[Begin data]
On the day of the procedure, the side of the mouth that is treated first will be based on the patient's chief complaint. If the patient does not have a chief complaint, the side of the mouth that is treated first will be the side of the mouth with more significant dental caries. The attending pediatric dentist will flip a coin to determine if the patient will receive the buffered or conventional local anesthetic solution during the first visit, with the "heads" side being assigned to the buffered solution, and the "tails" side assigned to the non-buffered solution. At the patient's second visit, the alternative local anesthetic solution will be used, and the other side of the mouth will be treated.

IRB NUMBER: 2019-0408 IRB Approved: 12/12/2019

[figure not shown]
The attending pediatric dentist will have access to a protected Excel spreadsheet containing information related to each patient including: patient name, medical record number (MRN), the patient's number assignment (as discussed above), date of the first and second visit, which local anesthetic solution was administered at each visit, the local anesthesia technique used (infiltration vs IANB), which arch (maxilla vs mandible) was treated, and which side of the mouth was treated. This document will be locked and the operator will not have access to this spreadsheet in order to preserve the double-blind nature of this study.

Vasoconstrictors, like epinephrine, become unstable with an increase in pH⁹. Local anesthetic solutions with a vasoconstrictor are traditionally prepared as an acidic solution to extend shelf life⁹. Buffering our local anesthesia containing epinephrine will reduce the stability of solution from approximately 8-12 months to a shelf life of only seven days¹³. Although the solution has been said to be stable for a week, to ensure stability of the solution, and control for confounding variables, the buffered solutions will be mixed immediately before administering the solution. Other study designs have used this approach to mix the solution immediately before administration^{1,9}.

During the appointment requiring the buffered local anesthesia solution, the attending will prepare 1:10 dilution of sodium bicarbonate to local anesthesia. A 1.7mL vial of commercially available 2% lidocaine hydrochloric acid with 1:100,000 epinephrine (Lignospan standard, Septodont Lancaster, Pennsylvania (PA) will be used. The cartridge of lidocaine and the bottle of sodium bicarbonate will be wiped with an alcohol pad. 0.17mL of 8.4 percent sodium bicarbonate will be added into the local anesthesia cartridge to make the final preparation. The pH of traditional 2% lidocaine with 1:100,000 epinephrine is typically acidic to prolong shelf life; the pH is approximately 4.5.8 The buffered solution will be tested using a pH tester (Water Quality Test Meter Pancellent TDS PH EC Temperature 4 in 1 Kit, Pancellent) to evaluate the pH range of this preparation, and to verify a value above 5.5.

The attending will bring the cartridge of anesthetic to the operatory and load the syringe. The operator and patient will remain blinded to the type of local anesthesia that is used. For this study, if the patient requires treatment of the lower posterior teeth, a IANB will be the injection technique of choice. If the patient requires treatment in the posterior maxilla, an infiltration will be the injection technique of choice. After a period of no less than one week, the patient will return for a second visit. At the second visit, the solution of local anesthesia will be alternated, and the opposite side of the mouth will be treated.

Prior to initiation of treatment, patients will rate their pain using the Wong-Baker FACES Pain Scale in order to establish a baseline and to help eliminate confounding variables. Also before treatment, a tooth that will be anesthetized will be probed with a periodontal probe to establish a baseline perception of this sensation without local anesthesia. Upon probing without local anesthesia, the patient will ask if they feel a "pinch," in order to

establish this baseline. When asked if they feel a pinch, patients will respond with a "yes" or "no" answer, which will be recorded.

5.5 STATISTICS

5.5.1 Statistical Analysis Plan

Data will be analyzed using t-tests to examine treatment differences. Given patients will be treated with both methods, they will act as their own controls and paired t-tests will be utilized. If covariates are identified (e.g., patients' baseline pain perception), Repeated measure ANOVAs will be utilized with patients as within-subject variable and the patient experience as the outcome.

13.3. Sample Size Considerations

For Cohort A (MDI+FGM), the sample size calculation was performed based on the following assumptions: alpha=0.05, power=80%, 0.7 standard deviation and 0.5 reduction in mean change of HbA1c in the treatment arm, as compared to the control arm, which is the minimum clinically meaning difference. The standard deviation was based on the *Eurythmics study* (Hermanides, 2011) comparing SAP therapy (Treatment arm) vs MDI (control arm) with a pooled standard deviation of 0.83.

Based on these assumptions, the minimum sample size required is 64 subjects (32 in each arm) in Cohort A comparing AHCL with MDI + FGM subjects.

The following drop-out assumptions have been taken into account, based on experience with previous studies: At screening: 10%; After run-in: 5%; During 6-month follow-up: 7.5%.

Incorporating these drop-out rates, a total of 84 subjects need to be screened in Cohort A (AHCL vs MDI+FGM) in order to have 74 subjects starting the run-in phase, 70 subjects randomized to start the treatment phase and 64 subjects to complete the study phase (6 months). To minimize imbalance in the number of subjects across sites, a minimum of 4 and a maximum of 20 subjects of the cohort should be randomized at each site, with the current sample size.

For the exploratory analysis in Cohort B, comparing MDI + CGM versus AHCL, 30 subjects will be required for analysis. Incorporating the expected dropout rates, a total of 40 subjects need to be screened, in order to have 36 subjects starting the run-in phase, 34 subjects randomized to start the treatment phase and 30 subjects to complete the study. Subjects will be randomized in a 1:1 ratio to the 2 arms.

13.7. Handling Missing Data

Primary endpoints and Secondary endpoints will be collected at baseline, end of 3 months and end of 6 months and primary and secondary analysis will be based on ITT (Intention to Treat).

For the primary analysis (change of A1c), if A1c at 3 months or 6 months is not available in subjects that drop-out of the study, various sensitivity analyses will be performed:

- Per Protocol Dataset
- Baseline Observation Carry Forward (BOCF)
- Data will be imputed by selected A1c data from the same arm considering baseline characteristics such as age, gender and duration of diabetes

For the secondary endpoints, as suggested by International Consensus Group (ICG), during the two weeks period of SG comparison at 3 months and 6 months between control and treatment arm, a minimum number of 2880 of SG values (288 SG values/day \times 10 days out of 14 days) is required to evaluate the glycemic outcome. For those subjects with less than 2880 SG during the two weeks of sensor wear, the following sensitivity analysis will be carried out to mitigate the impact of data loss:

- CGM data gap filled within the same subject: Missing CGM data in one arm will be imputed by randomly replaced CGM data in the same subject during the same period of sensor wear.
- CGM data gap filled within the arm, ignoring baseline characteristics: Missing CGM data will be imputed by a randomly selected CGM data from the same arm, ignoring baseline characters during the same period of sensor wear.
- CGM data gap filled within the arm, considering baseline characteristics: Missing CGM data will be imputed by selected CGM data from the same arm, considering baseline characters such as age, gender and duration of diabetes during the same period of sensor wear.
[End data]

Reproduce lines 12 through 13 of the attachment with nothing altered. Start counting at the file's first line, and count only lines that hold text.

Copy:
Data will be analyzed using t-tests to examine treatment differences. Given patients will be treated with both methods, they will act as their own controls and paired t-tests will be utilized. If covariates are identified (e.g., patients' baseline pain perception), Repeated measure ANOVAs will be utilized with patients as within-subject variable and the patient experience as the outcome.

13.3. Sample Size Considerations